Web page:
Applied Materials India is a leader in materials engineering solutions used to produce every new chip and advanced display. Its expertise in modifying materials at atomic levels and on an industrial scale enables customers to transform possibilities into reality. Recently they announced a new platform – AI(x) – to accelerate discovery, development and commercial deployment of new chip technologies.
Given the current global chip shortage, such an innovative platform that improves and accelerates chip R&D becomes all the more important. As the name suggests, the AI(x) platform taps into the power of AI and Big Data to enable an improvement in every step of the chip development process.
Here, Srinivas Satya, Country President & MD, Applied Materials India, talks about the demand for AI-dedicated chips. Excerpts from an interview:
DQ: The demand for AI-dedicated chips has grown significantly. What has Applied Materials done to meet this growing demand?
Srinivas Satya: The breadth of Applied’s portfolio allows us to combine technologies in innovative new ways and enable the breakthroughs in chip performance, power, area, cost and time to market (PPACt) needed to unlock the potential of AI.
For example, in addition to advancements in our traditional unit process systems, we are bringing to market entirely new types of products called Integrated Materials Solutions.
These highly differentiated products can combine multiple technologies in a single system to help customers create new types of semiconductor devices and structures.
One example is an Integrated Materials Solution for selective tungsten deposition that removes a major bottleneck to continued scaling of transistors in advanced foundry-logic nodes.
DQ: Due to AI and the data economy, there has been a growth in demand for semiconductor equipment. Which industries are driving this demand?
Srinivas Satya: The dependency between the global economy and technology is greater today than it’s ever been. Several major technology inflections are accelerating as work-from-home, home schooling and online retail drive significant investments in cloud data centers and communications infrastructure.
The digital transformation of companies and the economy as a whole is also broadening the long-term growth drivers for the semiconductor industry. While consumer devices drove electronics demand over the past decade, non-discretionary commercial investments in IoT, Big Data, AI and 5G infrastructure are poised to lead the next decade.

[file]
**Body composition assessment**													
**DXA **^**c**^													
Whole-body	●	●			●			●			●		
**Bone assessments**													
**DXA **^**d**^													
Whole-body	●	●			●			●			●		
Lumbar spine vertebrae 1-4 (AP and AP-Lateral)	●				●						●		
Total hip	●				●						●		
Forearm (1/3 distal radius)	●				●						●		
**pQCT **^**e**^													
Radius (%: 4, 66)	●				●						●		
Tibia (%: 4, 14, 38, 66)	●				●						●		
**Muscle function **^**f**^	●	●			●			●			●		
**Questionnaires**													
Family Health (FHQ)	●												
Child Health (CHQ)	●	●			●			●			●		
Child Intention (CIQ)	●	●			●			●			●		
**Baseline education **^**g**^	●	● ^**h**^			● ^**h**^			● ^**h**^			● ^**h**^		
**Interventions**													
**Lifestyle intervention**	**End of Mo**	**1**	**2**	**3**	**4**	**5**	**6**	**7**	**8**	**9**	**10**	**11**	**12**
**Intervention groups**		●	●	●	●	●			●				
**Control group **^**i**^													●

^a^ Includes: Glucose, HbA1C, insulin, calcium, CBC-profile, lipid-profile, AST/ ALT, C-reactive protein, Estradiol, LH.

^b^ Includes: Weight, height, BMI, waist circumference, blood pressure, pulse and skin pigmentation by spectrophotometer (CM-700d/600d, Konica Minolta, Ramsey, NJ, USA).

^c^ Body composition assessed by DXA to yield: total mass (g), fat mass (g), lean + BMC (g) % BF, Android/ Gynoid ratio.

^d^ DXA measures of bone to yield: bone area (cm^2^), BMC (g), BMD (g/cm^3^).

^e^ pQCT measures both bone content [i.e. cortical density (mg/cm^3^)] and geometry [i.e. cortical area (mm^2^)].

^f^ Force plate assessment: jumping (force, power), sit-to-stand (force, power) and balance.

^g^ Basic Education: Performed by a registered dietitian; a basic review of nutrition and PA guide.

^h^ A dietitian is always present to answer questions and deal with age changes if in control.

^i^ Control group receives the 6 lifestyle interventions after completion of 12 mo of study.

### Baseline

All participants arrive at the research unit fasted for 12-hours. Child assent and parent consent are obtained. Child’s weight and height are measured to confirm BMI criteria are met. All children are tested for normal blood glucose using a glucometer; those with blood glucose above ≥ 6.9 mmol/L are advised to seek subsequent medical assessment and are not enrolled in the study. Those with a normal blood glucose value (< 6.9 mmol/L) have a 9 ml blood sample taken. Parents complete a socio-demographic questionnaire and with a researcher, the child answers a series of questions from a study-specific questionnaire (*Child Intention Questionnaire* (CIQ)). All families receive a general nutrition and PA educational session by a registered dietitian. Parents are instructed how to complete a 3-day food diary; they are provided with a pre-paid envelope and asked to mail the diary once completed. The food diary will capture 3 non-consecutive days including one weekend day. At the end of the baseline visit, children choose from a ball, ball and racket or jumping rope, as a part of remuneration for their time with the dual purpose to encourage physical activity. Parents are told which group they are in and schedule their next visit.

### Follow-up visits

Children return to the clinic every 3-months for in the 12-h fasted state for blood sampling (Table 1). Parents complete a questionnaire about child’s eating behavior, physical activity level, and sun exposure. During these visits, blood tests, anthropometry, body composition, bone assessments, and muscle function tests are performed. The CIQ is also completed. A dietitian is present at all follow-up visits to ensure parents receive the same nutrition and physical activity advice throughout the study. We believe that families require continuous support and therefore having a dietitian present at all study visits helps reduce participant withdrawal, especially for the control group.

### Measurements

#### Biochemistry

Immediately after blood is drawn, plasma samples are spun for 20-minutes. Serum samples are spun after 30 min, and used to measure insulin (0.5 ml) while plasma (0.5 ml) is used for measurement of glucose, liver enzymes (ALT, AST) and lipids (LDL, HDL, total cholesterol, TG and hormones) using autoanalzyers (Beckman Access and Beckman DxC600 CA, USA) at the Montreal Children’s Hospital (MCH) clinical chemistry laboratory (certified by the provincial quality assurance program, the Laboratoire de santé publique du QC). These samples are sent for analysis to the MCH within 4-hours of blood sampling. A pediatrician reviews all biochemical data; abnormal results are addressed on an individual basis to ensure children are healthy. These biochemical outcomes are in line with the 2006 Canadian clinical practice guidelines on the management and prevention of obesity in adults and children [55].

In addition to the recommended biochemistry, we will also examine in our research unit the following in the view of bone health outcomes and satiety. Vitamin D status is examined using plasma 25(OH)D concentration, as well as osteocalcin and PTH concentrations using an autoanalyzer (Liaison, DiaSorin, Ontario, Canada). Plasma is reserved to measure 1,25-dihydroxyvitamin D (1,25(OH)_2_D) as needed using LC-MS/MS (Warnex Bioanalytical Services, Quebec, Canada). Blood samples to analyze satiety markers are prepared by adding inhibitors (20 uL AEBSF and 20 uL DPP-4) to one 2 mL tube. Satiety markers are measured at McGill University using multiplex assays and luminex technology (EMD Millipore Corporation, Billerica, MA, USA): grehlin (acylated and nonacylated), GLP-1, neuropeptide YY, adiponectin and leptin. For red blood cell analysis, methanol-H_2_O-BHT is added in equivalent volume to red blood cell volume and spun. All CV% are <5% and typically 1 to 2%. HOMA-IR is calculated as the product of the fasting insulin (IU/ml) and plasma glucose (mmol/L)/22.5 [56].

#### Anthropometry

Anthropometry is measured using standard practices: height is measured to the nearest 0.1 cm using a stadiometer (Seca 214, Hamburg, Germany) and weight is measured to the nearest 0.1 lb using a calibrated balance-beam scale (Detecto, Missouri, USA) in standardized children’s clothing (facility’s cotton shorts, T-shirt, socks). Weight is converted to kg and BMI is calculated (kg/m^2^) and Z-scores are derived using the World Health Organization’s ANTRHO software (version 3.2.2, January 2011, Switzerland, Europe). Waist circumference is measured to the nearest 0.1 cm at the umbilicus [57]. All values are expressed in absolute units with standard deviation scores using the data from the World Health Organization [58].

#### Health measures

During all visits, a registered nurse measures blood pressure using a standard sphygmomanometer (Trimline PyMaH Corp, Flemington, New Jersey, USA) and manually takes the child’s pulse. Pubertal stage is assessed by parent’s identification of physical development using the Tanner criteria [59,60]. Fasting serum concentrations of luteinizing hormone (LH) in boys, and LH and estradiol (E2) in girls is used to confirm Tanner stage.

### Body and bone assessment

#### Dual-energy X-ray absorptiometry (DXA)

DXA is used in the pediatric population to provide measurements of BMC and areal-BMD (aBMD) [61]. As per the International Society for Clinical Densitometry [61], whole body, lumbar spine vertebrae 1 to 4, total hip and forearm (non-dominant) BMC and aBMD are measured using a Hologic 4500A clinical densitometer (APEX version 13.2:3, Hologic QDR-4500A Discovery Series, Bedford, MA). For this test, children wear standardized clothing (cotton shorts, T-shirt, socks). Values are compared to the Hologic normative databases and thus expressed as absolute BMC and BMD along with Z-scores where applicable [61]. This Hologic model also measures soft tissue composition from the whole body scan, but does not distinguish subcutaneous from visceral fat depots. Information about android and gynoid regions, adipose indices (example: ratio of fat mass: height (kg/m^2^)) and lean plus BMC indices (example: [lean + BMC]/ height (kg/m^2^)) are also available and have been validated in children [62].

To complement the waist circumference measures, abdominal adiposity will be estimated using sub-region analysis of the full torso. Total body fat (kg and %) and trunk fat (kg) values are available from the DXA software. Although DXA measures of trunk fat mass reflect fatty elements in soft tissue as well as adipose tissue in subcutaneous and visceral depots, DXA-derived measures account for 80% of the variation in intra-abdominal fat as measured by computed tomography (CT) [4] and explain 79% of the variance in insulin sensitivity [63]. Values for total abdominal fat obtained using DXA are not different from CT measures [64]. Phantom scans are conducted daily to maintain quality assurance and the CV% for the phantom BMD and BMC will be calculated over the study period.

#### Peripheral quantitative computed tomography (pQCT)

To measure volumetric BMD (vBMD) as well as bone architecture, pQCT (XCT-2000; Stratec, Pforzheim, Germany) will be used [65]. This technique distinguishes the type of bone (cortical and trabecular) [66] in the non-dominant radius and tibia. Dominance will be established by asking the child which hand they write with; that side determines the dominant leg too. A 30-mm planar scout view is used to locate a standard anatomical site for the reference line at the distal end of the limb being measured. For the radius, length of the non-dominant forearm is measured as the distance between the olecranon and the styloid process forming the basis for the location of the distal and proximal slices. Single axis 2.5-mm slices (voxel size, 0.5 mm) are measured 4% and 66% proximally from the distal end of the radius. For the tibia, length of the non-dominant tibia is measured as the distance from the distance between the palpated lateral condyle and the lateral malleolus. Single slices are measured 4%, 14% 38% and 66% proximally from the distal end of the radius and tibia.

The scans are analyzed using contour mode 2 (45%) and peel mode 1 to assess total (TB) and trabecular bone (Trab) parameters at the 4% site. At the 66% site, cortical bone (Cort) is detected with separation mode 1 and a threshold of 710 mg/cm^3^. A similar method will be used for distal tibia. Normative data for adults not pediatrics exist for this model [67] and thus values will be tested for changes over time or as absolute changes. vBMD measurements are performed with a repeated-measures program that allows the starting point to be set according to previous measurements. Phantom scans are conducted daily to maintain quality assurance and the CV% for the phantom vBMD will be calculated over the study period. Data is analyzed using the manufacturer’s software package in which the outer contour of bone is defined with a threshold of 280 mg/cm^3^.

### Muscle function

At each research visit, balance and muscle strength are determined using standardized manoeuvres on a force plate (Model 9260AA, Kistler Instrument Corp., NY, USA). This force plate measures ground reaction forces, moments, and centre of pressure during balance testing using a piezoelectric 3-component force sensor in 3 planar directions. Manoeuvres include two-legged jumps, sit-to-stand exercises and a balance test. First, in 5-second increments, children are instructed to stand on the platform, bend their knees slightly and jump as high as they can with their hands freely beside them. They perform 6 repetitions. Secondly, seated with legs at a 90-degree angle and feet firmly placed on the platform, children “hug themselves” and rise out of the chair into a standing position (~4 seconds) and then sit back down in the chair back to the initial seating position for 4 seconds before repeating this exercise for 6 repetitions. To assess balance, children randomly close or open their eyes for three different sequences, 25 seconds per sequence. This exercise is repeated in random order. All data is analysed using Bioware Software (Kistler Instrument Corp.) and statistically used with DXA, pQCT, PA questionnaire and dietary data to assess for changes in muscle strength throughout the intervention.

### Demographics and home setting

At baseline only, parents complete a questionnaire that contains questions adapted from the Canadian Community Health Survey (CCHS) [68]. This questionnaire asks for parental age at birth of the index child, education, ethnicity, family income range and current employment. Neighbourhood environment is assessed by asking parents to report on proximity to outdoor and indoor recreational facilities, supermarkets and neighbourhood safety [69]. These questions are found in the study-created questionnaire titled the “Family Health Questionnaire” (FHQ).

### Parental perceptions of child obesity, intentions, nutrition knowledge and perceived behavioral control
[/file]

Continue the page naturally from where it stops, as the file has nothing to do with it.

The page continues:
DQ: How does the company fit into India’s electronics manufacturing story?
Srinivas Satya: According to a joint study by ASSOCHAM-NEC technologies, the Indian electronics sector is experiencing tremendous growth, as the industry is poised to exceed $400 billion by 2023-24.
The study also elaborates on the domestic production has grown from $29 billion in 2014-15 to nearly $70 billion in 2019-20 (CAGR of 25 percent). Additionally, the government recently unveiled three schemes with an outlay of about ₹48,000 crore to promote electronics manufacturing in India.
At Applied Materials India, we focus on developing innovations with our region’s considerable talent and resources to help solve high-value problems facing the chip industry. Just as the Indian government seeks to enable development through ‘Making India Atmanirbhar in electronics’ initiative, we look to collaborate and encourage partnerships across our different industry sectors for mutual success.
DQ: How can India leverage its semiconductor ecosystem to develop advanced chip capabilities?
Srinivas Satya: India is taking concrete steps to develop the country’s semiconductor ecosystem. Recently, India has unveiled an initiative in which it is offering more than $1 billion to companies setting up manufacturing units in the country as it seeks to develop its smartphone assembly industry and electronics supply chain.
India also released an Expression of Interest (EoI) inviting companies and consortia to set up or expand semiconductor wafer and device fabrication facilities.
The semiconductor industry is highly capital intensive, but that is not the only consideration. Like any big industry, a chip plant needs a range of ancillary units nearby for supplying parts and service, and these are also very high-tech and capital intensive. It is necessary for the Government to come up with incentives so that there is a sufficient secondary industry to provide critical services to chip factories. Government support and robust supporting industries are necessary to encourage major players to set up chip factories.